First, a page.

The High Holy Days are rapidly approaching. The sound of the shofar—a ram’s horn—will return once again. However, the long, still sound might be a tad different.
The echo created by the shofar might last even longer this year. That’s because synagogues across Long Island will have fewer people in attendance due to the COVID-19 pandemic. The High Holy Days begin with Rosh Hashanah at sunset on Friday, Sept. 18, and the clock is ticking.
Some synagogues are imposing a specific limit to the number of people who can attend the services this year, while others are streaming services on Zoom and even hosting multiple of the same services throughout the High Holy Day season.
“Challenges, challenges,” Rabbi Perry Raphael Rank from the Midway Jewish Center said. “There will be many.”
New York Governor Andrew Cuomo said in June that houses of worship could only open at 25 percent capacity. That’s a major issue for small Jewish congregations, which need a quorum of 10 people to conduct a complete service.
U.S. District Court Judge Gary Sharpe in late June said the state cannot impose a lower capacity limit for houses for worship compared to other places.
“We need to create a sense of community while people are seated 10 feet apart,” Rabbi Rank said. “We need to create the warmth and joy that lies at the heart of our community while reminding people not to shake hands, hug or kiss. We need to honor people while suspending almost 95 percent of all honors typically distributed as we do not want people touching the Torah or the Ark.”
Rabbi Anchelle Perl from Congregation Beth Sholom Chabad in Mineola is doing things much differently. It’s a time for his congregation to get creative.
The Chabad in Mineola will have a pair of Shabbat morning services on Rosh Hashanah, with one service from 7 to 11 a.m. and the other from 11:30 a.m. to 1:30 p.m. Both services will include a sermon, with the latter serving as a “highlighted service.” Likewise will be the case on Yom Kippur, which begins on Sunday, Sept. 27.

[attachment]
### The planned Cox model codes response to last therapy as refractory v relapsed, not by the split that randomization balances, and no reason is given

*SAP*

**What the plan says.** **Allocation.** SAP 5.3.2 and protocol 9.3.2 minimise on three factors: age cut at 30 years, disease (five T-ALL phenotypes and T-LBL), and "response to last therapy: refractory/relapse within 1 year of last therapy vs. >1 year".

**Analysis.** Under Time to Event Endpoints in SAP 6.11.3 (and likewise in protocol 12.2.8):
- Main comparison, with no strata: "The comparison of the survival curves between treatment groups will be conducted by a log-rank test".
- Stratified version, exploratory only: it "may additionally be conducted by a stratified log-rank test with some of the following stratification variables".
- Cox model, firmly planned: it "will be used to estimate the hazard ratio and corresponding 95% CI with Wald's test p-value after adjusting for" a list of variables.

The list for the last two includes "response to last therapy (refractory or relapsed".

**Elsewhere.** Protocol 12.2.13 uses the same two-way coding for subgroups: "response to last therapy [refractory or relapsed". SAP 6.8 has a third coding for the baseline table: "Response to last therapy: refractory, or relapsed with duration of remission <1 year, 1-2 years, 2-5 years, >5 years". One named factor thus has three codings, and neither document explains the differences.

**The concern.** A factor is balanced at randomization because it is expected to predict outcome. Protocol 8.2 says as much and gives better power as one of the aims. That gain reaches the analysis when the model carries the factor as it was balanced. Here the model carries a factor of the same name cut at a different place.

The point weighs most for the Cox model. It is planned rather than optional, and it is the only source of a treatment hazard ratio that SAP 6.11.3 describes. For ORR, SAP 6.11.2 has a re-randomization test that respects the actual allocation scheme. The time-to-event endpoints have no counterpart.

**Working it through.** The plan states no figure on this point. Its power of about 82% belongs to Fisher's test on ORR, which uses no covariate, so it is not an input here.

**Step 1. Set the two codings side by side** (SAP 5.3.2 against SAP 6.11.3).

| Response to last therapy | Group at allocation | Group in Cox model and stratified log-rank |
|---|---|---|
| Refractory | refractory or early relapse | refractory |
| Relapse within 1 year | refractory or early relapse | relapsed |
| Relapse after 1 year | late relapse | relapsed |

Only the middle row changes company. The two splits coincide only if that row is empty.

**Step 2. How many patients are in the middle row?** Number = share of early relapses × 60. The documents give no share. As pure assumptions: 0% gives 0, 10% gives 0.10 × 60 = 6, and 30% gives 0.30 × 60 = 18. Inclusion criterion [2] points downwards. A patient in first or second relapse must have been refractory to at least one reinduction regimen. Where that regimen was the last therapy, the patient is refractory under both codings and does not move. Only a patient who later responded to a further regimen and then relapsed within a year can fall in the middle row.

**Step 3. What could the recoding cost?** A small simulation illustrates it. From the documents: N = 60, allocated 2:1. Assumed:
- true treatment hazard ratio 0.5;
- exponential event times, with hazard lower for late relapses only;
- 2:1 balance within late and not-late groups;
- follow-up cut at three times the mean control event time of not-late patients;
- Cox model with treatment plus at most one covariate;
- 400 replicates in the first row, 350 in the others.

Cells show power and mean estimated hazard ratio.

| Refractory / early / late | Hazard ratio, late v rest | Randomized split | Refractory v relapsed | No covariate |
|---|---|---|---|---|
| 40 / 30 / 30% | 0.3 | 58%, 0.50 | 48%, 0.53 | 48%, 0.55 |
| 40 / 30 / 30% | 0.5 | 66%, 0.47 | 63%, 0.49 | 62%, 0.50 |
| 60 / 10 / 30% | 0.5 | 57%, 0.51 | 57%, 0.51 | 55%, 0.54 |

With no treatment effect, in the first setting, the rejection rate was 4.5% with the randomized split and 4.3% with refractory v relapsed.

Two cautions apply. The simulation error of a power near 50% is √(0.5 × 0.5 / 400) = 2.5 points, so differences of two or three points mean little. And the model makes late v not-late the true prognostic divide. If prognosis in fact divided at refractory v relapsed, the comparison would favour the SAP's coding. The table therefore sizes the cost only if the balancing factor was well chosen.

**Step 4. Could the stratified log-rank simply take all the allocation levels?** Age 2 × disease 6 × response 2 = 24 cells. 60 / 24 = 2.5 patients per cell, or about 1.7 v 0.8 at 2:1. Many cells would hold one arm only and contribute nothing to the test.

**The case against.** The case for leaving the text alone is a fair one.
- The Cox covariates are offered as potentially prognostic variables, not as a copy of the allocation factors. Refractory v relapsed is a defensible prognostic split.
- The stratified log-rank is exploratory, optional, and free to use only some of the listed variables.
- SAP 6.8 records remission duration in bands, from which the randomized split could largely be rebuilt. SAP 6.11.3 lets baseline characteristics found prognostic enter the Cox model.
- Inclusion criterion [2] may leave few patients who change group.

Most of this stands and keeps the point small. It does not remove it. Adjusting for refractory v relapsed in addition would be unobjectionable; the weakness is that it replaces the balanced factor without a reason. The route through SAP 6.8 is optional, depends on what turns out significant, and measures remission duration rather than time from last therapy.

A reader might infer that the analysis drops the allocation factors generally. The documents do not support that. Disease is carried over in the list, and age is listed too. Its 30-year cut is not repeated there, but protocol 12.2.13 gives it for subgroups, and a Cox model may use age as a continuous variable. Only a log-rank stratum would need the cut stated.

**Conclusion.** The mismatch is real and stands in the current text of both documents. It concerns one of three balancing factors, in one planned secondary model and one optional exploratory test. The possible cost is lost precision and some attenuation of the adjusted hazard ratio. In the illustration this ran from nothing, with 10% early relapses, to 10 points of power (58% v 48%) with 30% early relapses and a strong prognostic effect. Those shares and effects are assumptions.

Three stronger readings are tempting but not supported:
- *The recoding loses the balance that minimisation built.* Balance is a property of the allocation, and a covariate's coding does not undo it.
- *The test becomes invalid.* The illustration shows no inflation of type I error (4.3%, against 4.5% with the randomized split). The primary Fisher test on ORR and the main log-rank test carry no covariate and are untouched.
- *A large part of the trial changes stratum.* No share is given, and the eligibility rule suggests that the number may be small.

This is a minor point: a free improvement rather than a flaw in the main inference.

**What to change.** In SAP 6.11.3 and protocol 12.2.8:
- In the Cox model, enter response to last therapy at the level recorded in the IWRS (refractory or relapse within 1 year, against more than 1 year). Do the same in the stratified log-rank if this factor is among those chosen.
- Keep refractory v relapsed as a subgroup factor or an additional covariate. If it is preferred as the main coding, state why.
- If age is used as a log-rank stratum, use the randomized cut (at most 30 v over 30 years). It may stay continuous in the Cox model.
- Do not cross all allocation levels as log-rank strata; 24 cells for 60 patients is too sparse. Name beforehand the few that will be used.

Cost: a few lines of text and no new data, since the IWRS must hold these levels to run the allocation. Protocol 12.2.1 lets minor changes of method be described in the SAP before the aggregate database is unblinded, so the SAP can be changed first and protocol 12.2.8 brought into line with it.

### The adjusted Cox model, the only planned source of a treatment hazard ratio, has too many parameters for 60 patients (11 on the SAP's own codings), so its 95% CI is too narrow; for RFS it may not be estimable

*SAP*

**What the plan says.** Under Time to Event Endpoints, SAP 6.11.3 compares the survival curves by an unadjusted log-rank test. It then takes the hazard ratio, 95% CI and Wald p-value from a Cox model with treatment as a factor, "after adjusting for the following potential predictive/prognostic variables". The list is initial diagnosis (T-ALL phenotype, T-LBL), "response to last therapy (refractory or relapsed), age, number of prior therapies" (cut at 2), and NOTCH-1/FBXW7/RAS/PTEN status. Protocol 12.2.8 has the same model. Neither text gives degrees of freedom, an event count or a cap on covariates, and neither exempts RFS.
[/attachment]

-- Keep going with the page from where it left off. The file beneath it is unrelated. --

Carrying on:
“I want people to do exactly what they are comfortable doing,” Rabbi Rank said. “I will not persuade someone to attend services nor encourage them to stay home, unless I feel they really should not be at services. Wherever they choose to be, is a personal decision and I’m okay with that. My job is to be sure that wherever they are, they are able to welcome in the New Year with the self-reflection this time of year demands and with the blessings they and their family deserve.”
All congregations in the area are mandating masks and observing social distancing practices. However, the idea of limiting the number of people to a service is essentially unheard of.
Congregation Beth Tikvah in Wantagh will offer multiple services, each being shorter than usual, essentially staggering them. In between each service, sanitizing will take place. The congregation will also live stream each service for people who cannot physically attend.
It’s yet another challenge for synagogues. Due to the rise in anti-Semitism, Cuomo mandated an increased amount of security at the houses of worship in 2019. That security will likely continue in 2020, with anti-Semitic incidents still on the rise. Through the first five months of the year, anti-Semitic incidents reached a 40-year high in New York State.
Throughout the pandemic, synagogues have faced many halachic—Jewish law—questions that they might have never dealt with. Among them is the idea of live streaming services for more observant congregations.
Reform congregations have streamed services for several years, but it is forbidden in conservative and orthodox synagogues due to Judaism’s stance of not using electronic devices on Shabbat and holy days. Since this is a scenario that is unheard, compromises have to be made. Rabbinic authorities have been more lenient with this rule because of the capacity limit the governor is mandating, as well as the fact that it is recommended that elderly congregants do not attend services.
“Since June 6, we have conducted services in the sanctuary and have also begun to stream those services,” Rabbi Rank said. “The decision to stream was not made lightly as we recognized that it would be compromising some aspects of Jewish law. But in the end, it was an ethical decision we needed to make, in as much as we were actively discouraging certain people from attending. So the question became, for us, how do we on the one hand discourage our membership from attending while not providing some alternative in the meantime. And, at that point, it was important for us to stream the services and that’s what we have been doing.”